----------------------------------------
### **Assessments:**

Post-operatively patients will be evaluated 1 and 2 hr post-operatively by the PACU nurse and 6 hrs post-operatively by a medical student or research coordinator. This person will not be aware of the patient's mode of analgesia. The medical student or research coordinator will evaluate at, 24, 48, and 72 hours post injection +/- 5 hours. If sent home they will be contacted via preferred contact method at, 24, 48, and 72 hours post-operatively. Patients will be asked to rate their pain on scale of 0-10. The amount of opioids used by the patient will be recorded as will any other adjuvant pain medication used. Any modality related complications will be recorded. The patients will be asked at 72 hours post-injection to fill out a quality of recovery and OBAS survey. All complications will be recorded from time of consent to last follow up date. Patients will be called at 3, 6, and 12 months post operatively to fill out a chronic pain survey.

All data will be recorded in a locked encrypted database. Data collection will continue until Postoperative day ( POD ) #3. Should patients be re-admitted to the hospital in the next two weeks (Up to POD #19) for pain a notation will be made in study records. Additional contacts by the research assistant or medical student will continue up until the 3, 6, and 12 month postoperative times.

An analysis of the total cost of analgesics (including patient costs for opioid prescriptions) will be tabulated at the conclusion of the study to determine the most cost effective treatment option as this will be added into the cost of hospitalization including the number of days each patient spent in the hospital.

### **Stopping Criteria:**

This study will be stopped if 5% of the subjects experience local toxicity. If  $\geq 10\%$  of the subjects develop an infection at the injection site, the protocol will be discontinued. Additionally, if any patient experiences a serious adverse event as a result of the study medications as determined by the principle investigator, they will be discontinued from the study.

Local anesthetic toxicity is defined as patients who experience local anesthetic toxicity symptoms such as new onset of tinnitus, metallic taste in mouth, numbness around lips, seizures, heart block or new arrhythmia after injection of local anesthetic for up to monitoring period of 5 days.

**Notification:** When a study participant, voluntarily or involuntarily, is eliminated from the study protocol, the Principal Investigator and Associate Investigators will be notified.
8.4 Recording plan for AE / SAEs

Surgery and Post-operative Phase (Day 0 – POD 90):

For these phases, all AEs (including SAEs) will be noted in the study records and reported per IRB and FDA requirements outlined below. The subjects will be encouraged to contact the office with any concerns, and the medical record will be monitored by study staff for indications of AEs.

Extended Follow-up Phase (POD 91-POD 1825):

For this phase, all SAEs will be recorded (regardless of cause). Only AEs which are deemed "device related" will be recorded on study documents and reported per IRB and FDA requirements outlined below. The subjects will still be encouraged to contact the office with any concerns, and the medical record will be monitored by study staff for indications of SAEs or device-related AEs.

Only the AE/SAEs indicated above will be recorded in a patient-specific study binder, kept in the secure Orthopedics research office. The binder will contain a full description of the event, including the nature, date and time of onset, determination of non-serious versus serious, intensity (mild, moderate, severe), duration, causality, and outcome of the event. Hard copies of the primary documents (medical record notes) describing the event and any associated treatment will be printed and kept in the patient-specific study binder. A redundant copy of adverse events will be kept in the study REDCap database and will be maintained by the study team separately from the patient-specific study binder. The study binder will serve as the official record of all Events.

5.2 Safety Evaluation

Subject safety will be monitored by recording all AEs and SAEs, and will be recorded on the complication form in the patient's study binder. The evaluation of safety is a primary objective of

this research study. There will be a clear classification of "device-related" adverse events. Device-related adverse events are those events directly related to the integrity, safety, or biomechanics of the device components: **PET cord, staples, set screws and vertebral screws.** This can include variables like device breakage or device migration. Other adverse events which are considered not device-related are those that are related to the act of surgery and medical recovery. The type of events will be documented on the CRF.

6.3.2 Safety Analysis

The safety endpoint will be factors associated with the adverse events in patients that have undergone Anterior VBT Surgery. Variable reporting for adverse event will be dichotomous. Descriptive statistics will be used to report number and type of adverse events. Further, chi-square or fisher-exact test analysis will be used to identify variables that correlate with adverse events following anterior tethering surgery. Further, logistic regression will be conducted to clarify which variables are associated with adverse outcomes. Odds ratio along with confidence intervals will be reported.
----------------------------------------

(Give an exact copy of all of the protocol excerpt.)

### **Assessments:**

Post-operatively patients will be evaluated 1 and 2 hr post-operatively by the PACU nurse and 6 hrs post-operatively by a medical student or research coordinator. This person will not be aware of the patient's mode of analgesia. The medical student or research coordinator will evaluate at, 24, 48, and 72 hours post injection +/- 5 hours. If sent home they will be contacted via preferred contact method at, 24, 48, and 72 hours post-operatively. Patients will be asked to rate their pain on scale of 0-10. The amount of opioids used by the patient will be recorded as will any other adjuvant pain medication used. Any modality related complications will be recorded. The patients will be asked at 72 hours post-injection to fill out a quality of recovery and OBAS survey. All complications will be recorded from time of consent to last follow up date. Patients will be called at 3, 6, and 12 months post operatively to fill out a chronic pain survey.

All data will be recorded in a locked encrypted database. Data collection will continue until Postoperative day ( POD ) #3. Should patients be re-admitted to the hospital in the next two weeks (Up to POD #19) for pain a notation will be made in study records. Additional contacts by the research assistant or medical student will continue up until the 3, 6, and 12 month postoperative times.

An analysis of the total cost of analgesics (including patient costs for opioid prescriptions) will be tabulated at the conclusion of the study to determine the most cost effective treatment option as this will be added into the cost of hospitalization including the number of days each patient spent in the hospital.

### **Stopping Criteria:**

This study will be stopped if 5% of the subjects experience local toxicity. If  $\geq 10\%$  of the subjects develop an infection at the injection site, the protocol will be discontinued. Additionally, if any patient experiences a serious adverse event as a result of the study medications as determined by the principle investigator, they will be discontinued from the study.

Local anesthetic toxicity is defined as patients who experience local anesthetic toxicity symptoms such as new onset of tinnitus, metallic taste in mouth, numbness around lips, seizures, heart block or new arrhythmia after injection of local anesthetic for up to monitoring period of 5 days.

**Notification:** When a study participant, voluntarily or involuntarily, is eliminated from the study protocol, the Principal Investigator and Associate Investigators will be notified.
8.4 Recording plan for AE / SAEs

Surgery and Post-operative Phase (Day 0 – POD 90):

For these phases, all AEs (including SAEs) will be noted in the study records and reported per IRB and FDA requirements outlined below. The subjects will be encouraged to contact the office with any concerns, and the medical record will be monitored by study staff for indications of AEs.

Extended Follow-up Phase (POD 91-POD 1825):

For this phase, all SAEs will be recorded (regardless of cause). Only AEs which are deemed "device related" will be recorded on study documents and reported per IRB and FDA requirements outlined below. The subjects will still be encouraged to contact the office with any concerns, and the medical record will be monitored by study staff for indications of SAEs or device-related AEs.

Only the AE/SAEs indicated above will be recorded in a patient-specific study binder, kept in the secure Orthopedics research office. The binder will contain a full description of the event, including the nature, date and time of onset, determination of non-serious versus serious, intensity (mild, moderate, severe), duration, causality, and outcome of the event. Hard copies of the primary documents (medical record notes) describing the event and any associated treatment will be printed and kept in the patient-specific study binder. A redundant copy of adverse events will be kept in the study REDCap database and will be maintained by the study team separately from the patient-specific study binder. The study binder will serve as the official record of all Events.

5.2 Safety Evaluation

Subject safety will be monitored by recording all AEs and SAEs, and will be recorded on the complication form in the patient's study binder. The evaluation of safety is a primary objective of

this research study. There will be a clear classification of "device-related" adverse events. Device-related adverse events are those events directly related to the integrity, safety, or biomechanics of the device components: **PET cord, staples, set screws and vertebral screws.** This can include variables like device breakage or device migration. Other adverse events which are considered not device-related are those that are related to the act of surgery and medical recovery. The type of events will be documented on the CRF.

6.3.2 Safety Analysis

The safety endpoint will be factors associated with the adverse events in patients that have undergone Anterior VBT Surgery. Variable reporting for adverse event will be dichotomous. Descriptive statistics will be used to report number and type of adverse events. Further, chi-square or fisher-exact test analysis will be used to identify variables that correlate with adverse events following anterior tethering surgery. Further, logistic regression will be conducted to clarify which variables are associated with adverse outcomes. Odds ratio along with confidence intervals will be reported.